Not only can it get ludicrously expensive, but I really should not be eating cheese with every meal. I blame this on being raised by macaroni & cheese until the age of eleven. Now, I don’t hate fruits and veggies, but until recently I’ve been more or less a picky eater. I grew up on broccoli, applesauce, macaroni, and chicken nuggets. Now that I’ve branched out, I can’t seem to kick the habit and have trouble finding delicious sounding recipes outside of the realm of pasta with some kind of cheese. I don’t want to give up cheese forever, but it’s time I expand my horizons, put a stopper in my cheese budget, and  find some good, healthy, quick alternatives. But the string cheese can totally stay.

Exercise: Most cliche goal of all time. But really, I feel better when I get some physical activity in, don’t start heaving after 4 flights of stairs, and plus, I have a snazzy new yoga mat. Aside from yoga and walking the park trails (which is somewhat hindered when it’s -3 degrees out), I haven’t found much that I enjoy doing or can do within the confines of a part-time retail job/senior year school schedule.

Don’t be a hermit: I’m not the “typical” college student; I don’t really do parties or going out in Oakland. Honestly, I prefer to stay home and have dinosaur documentary marathons or play video games with friends. Or by myself. Which isn’t to say I don’t enjoy my friends and time spent with them, but with my schedule, I’m either exhausted by the time I get home, on a completely different schedule as everyone else, and without weekends to spare. I really need to make an effort to spend time with the friends I really cherish, even if that means planning a day to do it. I feel like once my schedule becomes a little more regulated this won’t be as hard, and though I’ve gotten better with fairly frequent girls’ nights with April, there’s more to be done. Surely, Stevie B! and I can squeeze in more than a 20-minute coffee break once a week…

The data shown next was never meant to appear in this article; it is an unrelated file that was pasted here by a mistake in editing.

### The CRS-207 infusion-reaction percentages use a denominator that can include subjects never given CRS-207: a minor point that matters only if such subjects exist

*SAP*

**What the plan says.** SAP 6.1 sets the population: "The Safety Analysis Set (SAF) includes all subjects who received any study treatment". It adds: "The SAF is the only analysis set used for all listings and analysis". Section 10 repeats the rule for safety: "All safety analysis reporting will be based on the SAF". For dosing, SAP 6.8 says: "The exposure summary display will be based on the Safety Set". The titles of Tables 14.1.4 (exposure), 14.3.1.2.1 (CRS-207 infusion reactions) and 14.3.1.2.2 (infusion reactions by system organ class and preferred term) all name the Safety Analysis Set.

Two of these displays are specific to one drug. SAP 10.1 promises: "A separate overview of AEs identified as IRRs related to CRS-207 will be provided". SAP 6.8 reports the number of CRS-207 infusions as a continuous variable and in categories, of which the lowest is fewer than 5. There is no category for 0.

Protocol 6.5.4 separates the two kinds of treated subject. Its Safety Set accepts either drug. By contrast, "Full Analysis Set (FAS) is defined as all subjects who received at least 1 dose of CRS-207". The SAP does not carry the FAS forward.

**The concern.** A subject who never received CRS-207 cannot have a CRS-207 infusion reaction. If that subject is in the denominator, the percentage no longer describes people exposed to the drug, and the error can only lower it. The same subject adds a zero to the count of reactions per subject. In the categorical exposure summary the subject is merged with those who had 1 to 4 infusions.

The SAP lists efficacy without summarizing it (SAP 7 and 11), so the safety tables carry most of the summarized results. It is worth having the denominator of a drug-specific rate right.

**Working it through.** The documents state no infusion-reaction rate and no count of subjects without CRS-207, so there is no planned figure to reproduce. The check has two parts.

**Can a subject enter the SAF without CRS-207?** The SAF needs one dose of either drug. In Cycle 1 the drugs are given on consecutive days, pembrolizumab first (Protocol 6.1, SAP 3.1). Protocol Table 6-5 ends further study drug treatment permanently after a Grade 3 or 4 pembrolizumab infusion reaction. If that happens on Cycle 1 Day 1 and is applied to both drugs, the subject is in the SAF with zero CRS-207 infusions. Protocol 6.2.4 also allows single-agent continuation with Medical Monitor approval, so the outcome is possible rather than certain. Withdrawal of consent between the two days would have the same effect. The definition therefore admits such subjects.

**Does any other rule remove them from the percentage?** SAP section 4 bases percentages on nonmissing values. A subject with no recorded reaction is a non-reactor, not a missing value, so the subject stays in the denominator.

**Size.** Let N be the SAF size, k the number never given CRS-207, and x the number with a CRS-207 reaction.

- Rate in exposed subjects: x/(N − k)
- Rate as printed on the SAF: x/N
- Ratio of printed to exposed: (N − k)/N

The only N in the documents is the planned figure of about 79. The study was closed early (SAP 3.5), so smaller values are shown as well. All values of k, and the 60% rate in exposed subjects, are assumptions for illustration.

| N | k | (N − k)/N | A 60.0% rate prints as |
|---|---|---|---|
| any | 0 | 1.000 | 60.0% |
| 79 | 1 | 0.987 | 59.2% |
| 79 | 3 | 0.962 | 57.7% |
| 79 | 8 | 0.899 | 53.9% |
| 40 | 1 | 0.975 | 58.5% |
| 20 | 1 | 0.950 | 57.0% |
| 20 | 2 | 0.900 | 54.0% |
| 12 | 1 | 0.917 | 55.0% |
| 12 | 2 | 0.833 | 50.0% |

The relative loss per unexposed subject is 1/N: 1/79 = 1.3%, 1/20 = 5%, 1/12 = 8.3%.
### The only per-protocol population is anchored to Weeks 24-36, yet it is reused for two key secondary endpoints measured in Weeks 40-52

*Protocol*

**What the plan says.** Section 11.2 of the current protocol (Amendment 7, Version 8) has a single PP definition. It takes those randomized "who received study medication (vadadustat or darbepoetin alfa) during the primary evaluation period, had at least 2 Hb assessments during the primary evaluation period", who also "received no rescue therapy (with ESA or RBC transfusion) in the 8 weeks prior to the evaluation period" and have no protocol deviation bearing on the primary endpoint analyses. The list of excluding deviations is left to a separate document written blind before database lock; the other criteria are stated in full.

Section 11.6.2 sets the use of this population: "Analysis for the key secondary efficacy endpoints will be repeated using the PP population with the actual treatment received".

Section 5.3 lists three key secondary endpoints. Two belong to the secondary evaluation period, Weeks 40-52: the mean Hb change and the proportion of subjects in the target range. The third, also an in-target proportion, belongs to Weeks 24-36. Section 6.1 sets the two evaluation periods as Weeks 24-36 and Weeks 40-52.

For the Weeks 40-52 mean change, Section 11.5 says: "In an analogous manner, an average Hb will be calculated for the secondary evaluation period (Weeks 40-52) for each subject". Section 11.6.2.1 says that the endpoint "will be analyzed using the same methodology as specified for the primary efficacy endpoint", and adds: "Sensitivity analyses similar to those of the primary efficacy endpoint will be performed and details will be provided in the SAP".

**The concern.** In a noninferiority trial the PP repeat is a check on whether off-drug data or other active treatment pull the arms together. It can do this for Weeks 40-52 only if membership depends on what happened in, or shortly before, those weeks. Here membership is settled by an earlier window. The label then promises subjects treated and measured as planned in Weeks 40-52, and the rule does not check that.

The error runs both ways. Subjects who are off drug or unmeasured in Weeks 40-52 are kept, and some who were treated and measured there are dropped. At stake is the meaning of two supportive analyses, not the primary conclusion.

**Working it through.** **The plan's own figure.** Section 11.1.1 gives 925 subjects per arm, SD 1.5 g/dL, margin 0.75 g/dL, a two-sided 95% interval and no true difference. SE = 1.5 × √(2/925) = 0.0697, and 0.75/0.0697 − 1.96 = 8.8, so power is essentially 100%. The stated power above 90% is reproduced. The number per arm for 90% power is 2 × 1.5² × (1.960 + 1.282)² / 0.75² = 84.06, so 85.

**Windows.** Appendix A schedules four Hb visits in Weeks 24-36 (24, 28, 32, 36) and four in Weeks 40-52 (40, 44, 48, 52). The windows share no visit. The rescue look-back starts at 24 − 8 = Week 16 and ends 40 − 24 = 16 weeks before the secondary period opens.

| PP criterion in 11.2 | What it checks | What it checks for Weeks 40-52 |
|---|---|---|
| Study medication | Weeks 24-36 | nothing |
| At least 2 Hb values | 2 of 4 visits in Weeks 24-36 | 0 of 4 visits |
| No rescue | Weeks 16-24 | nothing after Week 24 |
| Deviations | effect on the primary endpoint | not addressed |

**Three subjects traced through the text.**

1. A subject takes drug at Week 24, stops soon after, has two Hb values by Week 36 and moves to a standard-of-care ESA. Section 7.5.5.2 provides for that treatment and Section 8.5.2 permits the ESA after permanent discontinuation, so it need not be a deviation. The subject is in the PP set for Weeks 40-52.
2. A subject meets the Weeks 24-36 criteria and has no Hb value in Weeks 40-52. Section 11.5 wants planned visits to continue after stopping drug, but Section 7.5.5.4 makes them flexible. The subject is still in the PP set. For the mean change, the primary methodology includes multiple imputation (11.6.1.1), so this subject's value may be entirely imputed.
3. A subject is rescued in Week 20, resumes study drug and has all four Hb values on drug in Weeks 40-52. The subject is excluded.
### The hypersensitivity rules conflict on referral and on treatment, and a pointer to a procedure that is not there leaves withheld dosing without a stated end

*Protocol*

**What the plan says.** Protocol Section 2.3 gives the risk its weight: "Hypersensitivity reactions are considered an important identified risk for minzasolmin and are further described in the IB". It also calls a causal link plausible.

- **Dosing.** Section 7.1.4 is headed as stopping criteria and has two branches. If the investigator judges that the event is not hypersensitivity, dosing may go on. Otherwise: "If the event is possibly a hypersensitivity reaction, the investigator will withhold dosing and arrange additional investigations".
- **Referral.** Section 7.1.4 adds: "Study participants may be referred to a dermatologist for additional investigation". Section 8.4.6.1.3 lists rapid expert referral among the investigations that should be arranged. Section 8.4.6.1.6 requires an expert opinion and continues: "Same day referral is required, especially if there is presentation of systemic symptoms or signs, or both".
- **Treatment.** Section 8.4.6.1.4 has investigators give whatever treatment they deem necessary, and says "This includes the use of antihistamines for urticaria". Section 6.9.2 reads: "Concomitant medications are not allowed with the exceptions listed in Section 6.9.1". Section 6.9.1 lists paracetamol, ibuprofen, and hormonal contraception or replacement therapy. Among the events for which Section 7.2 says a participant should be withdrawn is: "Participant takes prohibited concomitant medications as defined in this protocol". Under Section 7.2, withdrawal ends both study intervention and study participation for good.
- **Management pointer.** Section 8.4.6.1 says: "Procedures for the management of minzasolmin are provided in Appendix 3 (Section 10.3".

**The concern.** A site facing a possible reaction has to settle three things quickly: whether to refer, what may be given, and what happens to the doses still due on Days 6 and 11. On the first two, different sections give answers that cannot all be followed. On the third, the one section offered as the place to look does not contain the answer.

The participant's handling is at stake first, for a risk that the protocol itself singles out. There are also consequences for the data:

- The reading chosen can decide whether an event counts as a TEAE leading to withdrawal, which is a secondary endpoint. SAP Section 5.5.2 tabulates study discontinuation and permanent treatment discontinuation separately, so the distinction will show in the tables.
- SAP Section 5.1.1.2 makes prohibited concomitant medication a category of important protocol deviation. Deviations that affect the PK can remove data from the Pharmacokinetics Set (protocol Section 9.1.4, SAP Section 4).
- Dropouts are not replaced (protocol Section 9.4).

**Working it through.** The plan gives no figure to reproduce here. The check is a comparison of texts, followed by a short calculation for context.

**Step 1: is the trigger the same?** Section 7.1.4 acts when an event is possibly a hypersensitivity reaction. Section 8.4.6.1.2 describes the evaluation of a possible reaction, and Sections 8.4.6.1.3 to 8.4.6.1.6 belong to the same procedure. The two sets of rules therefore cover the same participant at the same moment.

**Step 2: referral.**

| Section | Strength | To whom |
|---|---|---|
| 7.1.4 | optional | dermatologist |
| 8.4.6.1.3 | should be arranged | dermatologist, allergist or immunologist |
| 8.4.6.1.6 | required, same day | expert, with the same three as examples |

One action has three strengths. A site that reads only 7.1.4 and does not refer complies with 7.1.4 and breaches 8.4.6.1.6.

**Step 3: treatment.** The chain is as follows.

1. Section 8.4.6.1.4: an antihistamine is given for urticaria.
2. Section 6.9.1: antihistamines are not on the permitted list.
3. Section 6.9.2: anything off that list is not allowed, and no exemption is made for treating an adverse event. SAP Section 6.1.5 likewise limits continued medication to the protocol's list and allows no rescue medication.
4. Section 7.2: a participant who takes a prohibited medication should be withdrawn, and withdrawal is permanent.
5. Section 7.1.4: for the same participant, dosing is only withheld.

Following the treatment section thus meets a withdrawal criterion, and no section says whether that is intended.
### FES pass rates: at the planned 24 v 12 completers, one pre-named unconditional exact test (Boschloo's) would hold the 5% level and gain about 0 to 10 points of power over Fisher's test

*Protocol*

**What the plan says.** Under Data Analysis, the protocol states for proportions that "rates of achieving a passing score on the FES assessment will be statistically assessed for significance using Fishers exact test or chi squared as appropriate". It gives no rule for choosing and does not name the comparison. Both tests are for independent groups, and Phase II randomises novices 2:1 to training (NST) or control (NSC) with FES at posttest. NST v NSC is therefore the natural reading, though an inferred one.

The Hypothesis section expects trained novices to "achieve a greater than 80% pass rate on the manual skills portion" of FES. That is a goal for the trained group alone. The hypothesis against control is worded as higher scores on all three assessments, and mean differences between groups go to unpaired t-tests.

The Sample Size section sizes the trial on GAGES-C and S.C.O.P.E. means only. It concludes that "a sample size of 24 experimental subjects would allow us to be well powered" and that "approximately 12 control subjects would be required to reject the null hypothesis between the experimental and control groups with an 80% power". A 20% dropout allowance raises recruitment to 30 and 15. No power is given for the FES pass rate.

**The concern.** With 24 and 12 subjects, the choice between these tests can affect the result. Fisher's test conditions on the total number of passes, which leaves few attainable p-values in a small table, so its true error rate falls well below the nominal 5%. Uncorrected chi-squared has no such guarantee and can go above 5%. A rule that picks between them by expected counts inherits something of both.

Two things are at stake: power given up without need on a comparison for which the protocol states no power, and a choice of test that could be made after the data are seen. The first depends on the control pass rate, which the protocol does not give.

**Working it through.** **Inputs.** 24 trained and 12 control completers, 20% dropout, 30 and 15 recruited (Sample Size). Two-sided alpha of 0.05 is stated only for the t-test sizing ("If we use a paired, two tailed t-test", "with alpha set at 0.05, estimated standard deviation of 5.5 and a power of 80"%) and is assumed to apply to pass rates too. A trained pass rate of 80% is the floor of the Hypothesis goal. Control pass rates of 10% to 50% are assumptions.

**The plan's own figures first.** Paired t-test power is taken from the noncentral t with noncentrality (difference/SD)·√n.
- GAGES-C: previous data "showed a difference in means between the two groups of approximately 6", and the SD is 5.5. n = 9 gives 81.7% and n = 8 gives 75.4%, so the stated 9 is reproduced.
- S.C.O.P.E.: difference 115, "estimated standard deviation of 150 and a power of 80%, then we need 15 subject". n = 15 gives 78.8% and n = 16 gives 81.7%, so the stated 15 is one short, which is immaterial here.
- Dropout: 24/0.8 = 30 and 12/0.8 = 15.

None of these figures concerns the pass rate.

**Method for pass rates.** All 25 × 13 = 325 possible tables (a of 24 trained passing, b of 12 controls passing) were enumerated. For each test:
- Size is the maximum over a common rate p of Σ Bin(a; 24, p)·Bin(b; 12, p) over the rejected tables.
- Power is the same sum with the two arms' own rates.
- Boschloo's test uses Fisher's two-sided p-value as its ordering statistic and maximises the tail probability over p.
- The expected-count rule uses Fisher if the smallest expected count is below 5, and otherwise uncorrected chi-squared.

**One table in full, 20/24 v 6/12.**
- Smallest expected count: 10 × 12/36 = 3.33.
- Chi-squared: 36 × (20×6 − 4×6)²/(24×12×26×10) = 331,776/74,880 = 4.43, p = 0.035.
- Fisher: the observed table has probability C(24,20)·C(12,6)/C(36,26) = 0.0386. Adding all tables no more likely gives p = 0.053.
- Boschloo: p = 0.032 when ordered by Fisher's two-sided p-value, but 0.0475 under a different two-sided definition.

Internship: I never really entertained the idea of an internship while in school, either because of not really knowing what I wanted to do with my degree, or because, once essentially a pre-education major, how do you have a relevant intern experience as a teacher before being legally certified to work with students? So I brushed the idea off. I’d love to have the experience, but truth is, to finish my degrees I’ve never really had the time to work one into my school schedule, and it always seemed like there was nothing an English Lit/Japanese major was qualified for without the added help of a Journalism minor or business certificate (more things I didn’t have time to add on – I would stay in school forever if you’d let me). And so I always felt that there was nothing for me. But I’ve resolved to at least try applying for some, since I may have this summer off, and publishing and editorial work has really sparked my interest. It never hurts to try!

To me, a resolution has an expiration date of January 31st, if I can hold out that long, but a ‘goal’ is a vehicle for change. A great, hulking, ocean liner of change.

What’s your mantra for 2012?